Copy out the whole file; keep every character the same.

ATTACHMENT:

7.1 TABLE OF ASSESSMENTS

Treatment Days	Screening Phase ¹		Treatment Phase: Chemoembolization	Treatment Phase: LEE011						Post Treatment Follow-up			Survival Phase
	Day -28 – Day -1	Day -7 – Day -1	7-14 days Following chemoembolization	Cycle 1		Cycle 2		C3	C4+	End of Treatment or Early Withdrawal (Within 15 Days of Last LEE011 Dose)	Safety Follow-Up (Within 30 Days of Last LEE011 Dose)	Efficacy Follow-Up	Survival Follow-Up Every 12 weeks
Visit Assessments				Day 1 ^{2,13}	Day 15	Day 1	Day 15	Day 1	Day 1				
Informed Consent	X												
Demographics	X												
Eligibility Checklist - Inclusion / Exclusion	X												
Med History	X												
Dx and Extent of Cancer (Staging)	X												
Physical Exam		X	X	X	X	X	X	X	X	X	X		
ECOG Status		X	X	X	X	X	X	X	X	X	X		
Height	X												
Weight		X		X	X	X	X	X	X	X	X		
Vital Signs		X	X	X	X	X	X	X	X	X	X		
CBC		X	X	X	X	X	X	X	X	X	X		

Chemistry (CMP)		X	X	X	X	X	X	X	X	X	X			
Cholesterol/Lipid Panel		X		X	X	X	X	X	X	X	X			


7.1 TABLE OF ASSESSMENTS

Treatment Days	Screening Phase ¹		Treatment Phase: Chemoembolization	Treatment Phase: LEE011						Post Treatment Follow-up			Survival Phase
	Day -28 – Day -1	Day -7 – Day -1	7-14 days Following chemoembolization	Cycle 1		Cycle 2		C3	C4+	End of Treatment or Early Withdrawal (Within 15 Days of Last LEE011 Dose)	Safety Follow-Up (Within 30 Days of Last LEE011 Dose)	Efficacy Follow-Up	Survival Follow-Up Every 12 weeks
Visit Assessments				Day 1 ^{2,13}	Day 15	Day 1	Day 15	Day 1	Day 1				
Informed Consent	X												
Demographics	X												
Eligibility Checklist - Inclusion / Exclusion	X												
Med History	X												
Dx and Extent of Cancer (Staging)	X												
Physical Exam		X	X	X	X	X	X	X	X	X	X		
ECOG Status		X	X	X	X	X	X	X	X	X	X		
Height	X												
Weight		X		X	X	X	X	X	X	X	X		
Vital Signs		X	X	X	X	X	X	X	X	X	X		
CBC		X	X	X	X	X	X	X	X	X	X		

Chemistry (CMP)		X	X	X	X	X	X	X	X	X	X			
Cholesterol/Lipid Panel		X		X	X	X	X	X	X	X	X			